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Courage to Serve

Next fall, 24 United Methodist pastors from rural churches across North Carolina will travel to a scenic retreat center for Courage to Serve, a program offered by the Center for Continuing Education at Duke Divinity School.

Unlike a generation ago, when continuing education for pastors perhaps meant brushing up on preaching techniques or taking a refresher course in Scripture, these pastors will have different work ahead of them. They will dig deep into their own beings, plumb the depths of their souls, and explore questions of meaning, purpose and calling.

This program illustrates the changing nature of continuing education for pastors, says Janice Virtue, associate dean for continuing education and strategic planning. Rather than being about the development of certain skills, Courage to Serve is a program of spiritual and personal formation that helps pastors tap into their own deep well of passion for ministry.

Under the program, the pastors will take part in a series of quarterly retreats over 15 months. Based on the groundbreaking work of Parker J. Palmer, who pioneered the use of a retreat-based, small group model of formation with teachers, Courage to Serve is rooted in the belief that effective service, leadership and ministry flow from the identity and integrity of the individual.

“It’s about creating a safe learning environment where clergy can get quiet enough to hear the stirring of their own souls and where they can hear God speak,” says Virtue.

Underwritten with a grant from The Duke Endowment, Courage to Serve follows a successful pilot program conducted by the divinity school over the past two years. It joins a growing list of “lifelong learning” options offered by the divinity school, including the Reynolds Program in Church Leadership, weeklong study leaves, and sustained learning seminars, which bring together pastors and laity with divinity faculty for in-depth study over the course of a year.

The new direction of theological education reflects the changing nature of both the church and seminaries, says Virtue. “The world isn’t the same as it was 30 years ago. The church isn’t the same and neither are clergy. And that means the theological education we deliver, and how it is delivered, must be different.”

Seminary can no longer be just about earning a degree, but must also include learning for a lifetime.

“No pastor can serve well without ongoing engagement in his or her own development and formation,” says Virtue. “When our graduates get their diplomas, they are not certified for all time as excellent. That is only the start.”

— Bob Wells

Formal theological education needs to be coupled with a greater use of apprenticeships, patterned after the model of medical education. “Seminaries can help form certain habits of mind and heart and the initial experience of theological imagination,” says Jones. “But that, in turn, has to be transformed into pastoral imagination, which is best learned and lived in the company of the people of God.”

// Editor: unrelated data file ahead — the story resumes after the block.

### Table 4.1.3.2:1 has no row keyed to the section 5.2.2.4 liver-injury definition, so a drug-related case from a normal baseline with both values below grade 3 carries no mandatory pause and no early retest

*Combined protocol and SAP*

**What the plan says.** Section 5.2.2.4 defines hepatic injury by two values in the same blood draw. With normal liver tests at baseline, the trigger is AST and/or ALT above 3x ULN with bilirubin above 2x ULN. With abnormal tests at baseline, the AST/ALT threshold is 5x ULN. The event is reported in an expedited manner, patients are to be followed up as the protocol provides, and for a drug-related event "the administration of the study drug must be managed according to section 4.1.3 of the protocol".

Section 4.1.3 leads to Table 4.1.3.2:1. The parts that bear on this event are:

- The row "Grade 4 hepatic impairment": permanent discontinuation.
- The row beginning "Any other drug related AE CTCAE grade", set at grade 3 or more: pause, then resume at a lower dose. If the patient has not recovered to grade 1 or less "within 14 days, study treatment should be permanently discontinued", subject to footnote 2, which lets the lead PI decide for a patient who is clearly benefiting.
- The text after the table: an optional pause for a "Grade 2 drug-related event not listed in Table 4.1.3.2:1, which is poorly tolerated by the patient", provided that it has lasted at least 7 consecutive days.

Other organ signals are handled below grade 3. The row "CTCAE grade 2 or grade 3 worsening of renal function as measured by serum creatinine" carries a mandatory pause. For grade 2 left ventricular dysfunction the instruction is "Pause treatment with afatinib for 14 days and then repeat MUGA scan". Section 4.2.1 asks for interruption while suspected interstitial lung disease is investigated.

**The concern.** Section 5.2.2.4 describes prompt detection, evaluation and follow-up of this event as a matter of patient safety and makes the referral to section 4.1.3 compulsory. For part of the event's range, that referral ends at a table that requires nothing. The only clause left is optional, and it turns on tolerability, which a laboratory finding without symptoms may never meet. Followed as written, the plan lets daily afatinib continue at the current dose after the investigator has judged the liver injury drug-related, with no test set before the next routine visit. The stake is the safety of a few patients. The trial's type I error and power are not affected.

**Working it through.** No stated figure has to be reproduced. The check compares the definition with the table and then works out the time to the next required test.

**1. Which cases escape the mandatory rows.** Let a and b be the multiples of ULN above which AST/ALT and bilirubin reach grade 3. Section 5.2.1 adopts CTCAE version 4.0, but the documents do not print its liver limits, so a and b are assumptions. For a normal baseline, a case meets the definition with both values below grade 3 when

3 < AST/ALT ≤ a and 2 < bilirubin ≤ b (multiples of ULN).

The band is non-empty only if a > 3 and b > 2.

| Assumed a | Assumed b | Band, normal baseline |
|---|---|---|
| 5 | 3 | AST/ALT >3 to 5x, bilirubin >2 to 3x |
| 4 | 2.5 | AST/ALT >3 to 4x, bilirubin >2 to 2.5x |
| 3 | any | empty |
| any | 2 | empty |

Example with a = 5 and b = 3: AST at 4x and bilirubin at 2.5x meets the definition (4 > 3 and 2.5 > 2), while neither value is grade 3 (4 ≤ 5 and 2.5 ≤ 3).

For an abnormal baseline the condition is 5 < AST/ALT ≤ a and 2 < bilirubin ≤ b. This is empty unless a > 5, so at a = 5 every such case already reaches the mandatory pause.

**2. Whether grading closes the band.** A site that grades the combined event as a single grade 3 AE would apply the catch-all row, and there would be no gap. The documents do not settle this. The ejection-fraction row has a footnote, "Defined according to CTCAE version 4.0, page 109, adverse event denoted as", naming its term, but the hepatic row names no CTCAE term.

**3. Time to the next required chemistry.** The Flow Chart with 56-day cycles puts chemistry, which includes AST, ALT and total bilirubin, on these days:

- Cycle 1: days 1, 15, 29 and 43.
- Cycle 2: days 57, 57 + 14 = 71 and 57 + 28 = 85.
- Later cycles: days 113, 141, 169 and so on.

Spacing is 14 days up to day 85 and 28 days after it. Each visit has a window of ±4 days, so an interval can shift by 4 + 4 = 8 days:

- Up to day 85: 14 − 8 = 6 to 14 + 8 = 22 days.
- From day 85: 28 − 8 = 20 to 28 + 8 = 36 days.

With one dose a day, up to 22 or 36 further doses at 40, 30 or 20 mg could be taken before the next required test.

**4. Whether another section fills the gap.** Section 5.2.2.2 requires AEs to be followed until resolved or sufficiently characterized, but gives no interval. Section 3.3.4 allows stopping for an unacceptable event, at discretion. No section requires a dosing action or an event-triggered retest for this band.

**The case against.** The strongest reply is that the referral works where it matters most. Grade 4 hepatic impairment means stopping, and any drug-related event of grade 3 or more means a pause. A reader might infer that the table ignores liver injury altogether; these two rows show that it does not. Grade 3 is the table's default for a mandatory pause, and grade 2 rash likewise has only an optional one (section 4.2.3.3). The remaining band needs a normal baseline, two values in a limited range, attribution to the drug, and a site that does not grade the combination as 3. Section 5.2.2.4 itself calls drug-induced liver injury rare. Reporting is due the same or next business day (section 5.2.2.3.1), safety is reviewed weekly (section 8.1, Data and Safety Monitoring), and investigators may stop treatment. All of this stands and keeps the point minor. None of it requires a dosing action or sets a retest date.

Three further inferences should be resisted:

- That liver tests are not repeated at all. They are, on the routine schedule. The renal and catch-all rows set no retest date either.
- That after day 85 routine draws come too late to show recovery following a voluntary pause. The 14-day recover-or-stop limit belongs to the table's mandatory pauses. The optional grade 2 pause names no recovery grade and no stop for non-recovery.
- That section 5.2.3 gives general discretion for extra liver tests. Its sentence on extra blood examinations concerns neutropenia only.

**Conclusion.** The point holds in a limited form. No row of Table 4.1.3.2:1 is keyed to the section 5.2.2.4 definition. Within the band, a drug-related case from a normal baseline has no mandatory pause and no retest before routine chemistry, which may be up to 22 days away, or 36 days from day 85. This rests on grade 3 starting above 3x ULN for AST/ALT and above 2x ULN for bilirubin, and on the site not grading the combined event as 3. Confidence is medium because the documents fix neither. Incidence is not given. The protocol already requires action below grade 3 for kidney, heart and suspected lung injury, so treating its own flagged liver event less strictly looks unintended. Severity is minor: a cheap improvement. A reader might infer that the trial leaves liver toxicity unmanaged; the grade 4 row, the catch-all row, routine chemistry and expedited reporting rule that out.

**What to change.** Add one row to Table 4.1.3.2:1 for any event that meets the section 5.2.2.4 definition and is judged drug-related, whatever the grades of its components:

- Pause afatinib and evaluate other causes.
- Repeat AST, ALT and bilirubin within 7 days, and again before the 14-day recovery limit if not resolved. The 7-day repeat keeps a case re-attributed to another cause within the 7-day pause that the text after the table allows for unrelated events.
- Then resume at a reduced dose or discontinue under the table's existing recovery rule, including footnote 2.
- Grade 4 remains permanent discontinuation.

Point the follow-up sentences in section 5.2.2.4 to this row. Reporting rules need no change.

At the same time, on this new pilgrimage, the seminary’s educational role is not limited to the three or four years of an M.Div. degree. To sustain pastors throughout the course of their ministries, seminaries need to develop deep and ongoing connections with congregations, denominational offices, pastors and others. They also have a role to play in encouraging young people to enter ministry.

“According to this model, seminaries will be institutions of lifelong learning, becoming involved with people at younger ages, with laity in other vocations and with pastors throughout their ministries in a way that will be deeper and richer than the common contemporary model of continuing education,” Jones and Armstrong write.

Duke Divinity School offers one of the best examples of this evolving model of theological education. Building on its historic strengths in the classical disciplines of theological education, the school has added a variety of new programs in recent years that are creating a network of relationships with those outside the academy.

Among them are:
  • The Duke Youth Academy, now in its sixth year, brings high school students to the campus for two weeks every summer to study with divinity faculty and live in an intentional Christian community.


  • The Duke Institute on Care at the End of Life, the Duke Center for Reconciliation, Caring Communities, and the Program on Theology and Medicine are efforts to engage the seminary with the broader world.


  • Courage to Serve, the Reynolds Program in Church Leadership, clergy study leaves, Laity Weekend and other new programs are transforming what had been a traditional continuing education effort into a program of “lifelong learning” for both clergy and laity.

Carder applauds efforts to link the academy more closely with the parish and the world. It is essential, he says, that excellence in ministry be embodied in concrete ways.

If it doesn’t then it risks lapsing into what he calls a kind of “ecclesial Gnosticism”—a lot of specialized knowledge about ministry disembodied from the actual world of ministry.

At the same time, he hopes that this new emphasis on excellence does not become yet one more burden laid on already overworked pastors. It’s very easy for such talk about excellence to be misinterpreted to mean that pastors just need to work a little harder and a little better. Excellence, he says, is not ours to achieve—certainly not alone.

“If excellence is truly about God, then it doesn’t all depend upon us,” he says. “I am convinced that excellence is God’s call, but it is also God’s gift. Excellence isn’t an achievement, it is a gift of grace that we receive as we participate in who God is and what God is doing in the world.”

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